Thailand's New Democracy as Fractious as the Old

Thailand returned to democracy last month, with its first national elections after 15 months of military rule.

But the transition is proving to be a rocky one.

According to Asia Times, The People Power Party, a new version of the party once headed by ousted Prime Minister Thaksin Shinawatra, won the largest number of seats — though not an outright majority — in parliamentary elections on Dec. 23, and party leaders began lining up partners to form a coalition government.

The victory seemed a blow to military leaders, who were opposed to Thaksin’s government.

Thaksin is still in exile in London, and faces arrest on corruption charges if he returns to Thailand.

But the new government faces resistance from other parties, including the Democrat Party, which was the runner-up in the elections, and has a strong following in the nation’s South.

Election results in some precincts, including Bangkok, have been disputed, and the national elections board has called for runoff votes in some areas.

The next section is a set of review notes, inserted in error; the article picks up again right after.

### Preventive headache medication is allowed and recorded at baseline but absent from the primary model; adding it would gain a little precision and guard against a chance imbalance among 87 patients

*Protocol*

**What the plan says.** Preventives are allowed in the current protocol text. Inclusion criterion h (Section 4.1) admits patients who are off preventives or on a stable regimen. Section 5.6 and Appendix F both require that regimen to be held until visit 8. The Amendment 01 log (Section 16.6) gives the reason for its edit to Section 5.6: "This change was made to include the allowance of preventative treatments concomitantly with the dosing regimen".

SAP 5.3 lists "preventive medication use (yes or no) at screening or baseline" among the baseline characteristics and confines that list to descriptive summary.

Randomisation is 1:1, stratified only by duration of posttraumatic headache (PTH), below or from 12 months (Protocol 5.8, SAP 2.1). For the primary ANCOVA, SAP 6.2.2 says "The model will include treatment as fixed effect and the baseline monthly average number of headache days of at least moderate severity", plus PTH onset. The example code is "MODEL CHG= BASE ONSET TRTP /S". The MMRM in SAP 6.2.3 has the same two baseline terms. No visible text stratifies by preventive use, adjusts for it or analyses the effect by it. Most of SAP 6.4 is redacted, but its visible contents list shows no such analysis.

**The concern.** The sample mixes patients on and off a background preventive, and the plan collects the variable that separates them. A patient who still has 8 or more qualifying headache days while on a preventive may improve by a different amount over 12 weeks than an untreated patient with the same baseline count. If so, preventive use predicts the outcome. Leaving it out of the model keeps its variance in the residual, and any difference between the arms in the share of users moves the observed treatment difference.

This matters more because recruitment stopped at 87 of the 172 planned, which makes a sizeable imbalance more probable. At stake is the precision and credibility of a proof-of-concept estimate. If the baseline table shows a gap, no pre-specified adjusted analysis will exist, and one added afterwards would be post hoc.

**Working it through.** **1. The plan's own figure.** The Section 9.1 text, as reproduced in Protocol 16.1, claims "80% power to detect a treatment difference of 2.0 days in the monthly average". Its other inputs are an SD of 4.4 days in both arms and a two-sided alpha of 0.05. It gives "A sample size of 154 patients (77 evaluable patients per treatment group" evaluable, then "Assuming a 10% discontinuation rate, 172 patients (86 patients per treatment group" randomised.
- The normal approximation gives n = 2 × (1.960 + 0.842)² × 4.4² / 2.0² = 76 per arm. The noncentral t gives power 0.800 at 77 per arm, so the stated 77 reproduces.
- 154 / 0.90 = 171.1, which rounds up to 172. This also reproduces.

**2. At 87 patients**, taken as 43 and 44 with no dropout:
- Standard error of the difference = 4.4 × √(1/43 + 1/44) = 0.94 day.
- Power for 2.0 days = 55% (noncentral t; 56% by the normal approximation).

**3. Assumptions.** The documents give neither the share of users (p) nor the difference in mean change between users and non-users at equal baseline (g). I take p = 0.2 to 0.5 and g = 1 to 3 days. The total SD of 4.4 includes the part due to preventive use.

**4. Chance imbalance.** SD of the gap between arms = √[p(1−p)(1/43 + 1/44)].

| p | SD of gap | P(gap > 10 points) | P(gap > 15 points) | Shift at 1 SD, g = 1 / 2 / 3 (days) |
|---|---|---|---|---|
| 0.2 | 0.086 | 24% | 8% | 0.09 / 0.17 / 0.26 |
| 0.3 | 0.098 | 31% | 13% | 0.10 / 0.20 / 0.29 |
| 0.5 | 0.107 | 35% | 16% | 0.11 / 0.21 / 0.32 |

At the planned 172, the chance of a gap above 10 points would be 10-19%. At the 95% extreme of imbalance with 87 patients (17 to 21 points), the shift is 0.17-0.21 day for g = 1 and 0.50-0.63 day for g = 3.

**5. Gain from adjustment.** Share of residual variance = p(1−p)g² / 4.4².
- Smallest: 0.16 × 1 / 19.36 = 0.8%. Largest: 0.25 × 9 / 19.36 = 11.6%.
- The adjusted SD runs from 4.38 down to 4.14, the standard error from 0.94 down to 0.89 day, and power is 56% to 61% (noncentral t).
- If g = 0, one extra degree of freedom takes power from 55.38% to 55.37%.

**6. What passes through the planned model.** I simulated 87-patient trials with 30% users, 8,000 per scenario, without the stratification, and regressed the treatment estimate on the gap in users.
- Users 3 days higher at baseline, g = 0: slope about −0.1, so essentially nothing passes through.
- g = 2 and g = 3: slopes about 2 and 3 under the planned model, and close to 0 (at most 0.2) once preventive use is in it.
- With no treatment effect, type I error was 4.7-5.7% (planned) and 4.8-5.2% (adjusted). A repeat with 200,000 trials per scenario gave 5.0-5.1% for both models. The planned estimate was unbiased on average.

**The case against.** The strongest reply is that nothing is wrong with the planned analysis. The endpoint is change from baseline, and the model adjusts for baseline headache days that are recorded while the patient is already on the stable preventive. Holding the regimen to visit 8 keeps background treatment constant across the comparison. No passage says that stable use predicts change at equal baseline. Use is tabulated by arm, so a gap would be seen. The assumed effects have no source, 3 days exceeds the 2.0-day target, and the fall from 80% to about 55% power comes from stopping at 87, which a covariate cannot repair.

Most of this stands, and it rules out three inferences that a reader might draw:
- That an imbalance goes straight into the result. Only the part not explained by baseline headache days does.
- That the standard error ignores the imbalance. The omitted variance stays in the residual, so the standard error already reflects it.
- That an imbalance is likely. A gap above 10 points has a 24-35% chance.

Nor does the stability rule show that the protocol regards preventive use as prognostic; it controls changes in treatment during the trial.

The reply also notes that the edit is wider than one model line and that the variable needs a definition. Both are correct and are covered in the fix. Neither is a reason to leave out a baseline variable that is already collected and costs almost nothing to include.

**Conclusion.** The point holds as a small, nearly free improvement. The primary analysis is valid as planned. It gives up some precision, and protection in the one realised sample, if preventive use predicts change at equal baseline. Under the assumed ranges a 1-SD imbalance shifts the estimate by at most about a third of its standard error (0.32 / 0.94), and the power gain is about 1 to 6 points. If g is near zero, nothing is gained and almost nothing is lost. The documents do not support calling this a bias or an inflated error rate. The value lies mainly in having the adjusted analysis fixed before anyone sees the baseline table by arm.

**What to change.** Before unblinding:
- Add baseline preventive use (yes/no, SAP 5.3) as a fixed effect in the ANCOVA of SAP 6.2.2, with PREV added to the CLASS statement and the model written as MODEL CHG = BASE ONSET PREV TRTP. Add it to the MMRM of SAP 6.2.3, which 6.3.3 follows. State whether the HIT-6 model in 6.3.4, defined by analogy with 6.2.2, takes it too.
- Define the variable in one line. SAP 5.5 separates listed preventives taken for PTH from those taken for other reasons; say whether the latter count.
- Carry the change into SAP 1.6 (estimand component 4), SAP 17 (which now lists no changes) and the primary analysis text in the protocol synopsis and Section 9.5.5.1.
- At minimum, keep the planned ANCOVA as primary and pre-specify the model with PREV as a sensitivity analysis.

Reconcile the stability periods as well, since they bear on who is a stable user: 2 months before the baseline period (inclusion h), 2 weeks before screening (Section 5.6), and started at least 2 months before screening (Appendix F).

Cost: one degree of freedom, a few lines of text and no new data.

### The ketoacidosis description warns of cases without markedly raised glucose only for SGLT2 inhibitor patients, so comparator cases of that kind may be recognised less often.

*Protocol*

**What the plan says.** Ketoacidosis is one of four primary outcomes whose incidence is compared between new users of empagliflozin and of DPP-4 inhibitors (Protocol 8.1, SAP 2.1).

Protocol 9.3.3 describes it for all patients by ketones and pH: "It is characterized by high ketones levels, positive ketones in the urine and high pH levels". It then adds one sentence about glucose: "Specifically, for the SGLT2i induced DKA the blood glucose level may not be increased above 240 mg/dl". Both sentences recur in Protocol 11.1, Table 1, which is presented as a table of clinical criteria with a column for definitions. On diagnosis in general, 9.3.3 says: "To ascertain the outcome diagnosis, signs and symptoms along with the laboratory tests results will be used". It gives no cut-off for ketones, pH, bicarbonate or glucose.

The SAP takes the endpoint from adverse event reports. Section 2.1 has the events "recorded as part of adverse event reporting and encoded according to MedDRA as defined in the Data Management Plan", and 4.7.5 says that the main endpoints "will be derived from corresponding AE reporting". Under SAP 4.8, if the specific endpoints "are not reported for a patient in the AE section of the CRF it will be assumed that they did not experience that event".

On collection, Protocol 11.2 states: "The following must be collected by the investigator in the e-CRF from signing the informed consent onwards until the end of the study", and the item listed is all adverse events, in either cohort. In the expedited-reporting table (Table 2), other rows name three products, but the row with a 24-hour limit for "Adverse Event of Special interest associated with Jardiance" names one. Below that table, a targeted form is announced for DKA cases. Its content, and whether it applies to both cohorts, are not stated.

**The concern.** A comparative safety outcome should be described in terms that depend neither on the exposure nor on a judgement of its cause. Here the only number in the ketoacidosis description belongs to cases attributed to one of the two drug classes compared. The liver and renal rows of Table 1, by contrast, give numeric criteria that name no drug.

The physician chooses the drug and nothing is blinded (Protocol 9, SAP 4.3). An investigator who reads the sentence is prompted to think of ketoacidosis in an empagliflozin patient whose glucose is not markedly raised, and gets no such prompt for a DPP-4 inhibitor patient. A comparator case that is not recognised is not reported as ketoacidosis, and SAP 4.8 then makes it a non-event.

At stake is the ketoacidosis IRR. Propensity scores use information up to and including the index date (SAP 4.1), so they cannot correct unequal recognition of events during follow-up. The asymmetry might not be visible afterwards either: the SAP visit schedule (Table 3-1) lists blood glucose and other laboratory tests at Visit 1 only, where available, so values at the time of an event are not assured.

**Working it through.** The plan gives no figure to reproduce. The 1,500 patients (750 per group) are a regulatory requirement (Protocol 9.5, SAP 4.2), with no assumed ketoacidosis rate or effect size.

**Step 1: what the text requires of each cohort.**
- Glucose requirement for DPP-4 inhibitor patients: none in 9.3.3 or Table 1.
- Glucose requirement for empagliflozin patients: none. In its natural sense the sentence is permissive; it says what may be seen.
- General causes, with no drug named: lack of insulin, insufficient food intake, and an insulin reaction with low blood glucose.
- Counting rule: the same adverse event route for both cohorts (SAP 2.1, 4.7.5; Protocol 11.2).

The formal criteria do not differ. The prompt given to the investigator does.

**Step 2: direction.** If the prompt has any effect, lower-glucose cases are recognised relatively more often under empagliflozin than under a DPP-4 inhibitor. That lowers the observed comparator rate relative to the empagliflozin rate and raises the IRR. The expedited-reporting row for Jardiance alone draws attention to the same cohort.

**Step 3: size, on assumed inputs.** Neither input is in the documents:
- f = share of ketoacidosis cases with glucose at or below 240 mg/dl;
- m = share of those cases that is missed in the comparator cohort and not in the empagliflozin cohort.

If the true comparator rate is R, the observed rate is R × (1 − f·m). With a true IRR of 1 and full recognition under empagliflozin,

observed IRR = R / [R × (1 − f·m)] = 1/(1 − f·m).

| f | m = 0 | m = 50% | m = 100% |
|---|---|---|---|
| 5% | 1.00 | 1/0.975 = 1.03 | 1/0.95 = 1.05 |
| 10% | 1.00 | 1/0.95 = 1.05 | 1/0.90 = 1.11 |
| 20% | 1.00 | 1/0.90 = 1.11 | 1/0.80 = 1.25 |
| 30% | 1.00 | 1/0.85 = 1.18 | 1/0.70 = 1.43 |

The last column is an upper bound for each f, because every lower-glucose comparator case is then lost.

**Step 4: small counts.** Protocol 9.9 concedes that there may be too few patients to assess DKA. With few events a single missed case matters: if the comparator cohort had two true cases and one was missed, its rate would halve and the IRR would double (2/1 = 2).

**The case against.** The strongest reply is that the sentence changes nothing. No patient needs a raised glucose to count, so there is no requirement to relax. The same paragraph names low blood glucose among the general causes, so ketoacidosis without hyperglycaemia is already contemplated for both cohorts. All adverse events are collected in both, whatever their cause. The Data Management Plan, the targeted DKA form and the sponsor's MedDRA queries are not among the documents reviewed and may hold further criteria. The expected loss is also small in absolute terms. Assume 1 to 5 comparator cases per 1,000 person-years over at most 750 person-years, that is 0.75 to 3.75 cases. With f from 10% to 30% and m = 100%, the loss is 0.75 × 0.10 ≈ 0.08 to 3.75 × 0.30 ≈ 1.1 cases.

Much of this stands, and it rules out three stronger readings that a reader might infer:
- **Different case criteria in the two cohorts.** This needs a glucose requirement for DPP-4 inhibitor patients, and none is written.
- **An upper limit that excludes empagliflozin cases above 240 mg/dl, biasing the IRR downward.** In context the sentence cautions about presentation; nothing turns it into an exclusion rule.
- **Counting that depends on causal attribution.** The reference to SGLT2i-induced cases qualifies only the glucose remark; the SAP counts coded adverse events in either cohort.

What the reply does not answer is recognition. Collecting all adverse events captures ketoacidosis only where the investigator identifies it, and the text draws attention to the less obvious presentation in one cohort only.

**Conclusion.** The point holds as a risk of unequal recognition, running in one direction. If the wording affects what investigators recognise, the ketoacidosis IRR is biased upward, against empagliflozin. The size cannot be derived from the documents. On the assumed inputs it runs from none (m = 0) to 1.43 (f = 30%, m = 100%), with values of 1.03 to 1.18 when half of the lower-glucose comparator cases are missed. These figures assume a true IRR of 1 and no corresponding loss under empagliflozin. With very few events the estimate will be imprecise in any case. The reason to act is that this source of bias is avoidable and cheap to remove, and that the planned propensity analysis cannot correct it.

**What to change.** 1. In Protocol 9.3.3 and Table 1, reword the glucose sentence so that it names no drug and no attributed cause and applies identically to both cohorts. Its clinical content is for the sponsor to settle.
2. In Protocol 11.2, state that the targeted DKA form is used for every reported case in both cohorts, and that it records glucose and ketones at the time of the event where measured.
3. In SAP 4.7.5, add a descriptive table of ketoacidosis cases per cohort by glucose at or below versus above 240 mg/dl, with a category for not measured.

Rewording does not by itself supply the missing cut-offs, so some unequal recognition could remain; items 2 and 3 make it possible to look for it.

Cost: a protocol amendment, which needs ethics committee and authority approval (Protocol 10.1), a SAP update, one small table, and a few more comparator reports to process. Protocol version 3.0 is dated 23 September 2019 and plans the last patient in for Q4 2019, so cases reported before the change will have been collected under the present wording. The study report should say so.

The Bangkok Post also reports that the elections board has issued so-called red cards to candidates, temporarily banning them from political activities, due to charges of election-tampering.

By many accounts, Thailand is still bitterly divided over the Thaksin administration and the subsequent coup.

The nation’s king, Bhumibol Adulyadej, used his New Year’s address to issue a plea for unity and for “all of us to help one another to support the country to achieve normalcy and stability,” reports the Post.

— Will Crain/


“Thailand democratic but shaky after vote”
Asia Times, Dec. 25, 2007

“Chart Thai to join coalition govt”
Bangkok Post, Dec. 31, 2007

“Surapong: Red cards issued unfairly”
Bangkok Post, Jan. 1, 2008

“King pleads for unity, national stability”
Bangkok Post, Jan. 1, 2008

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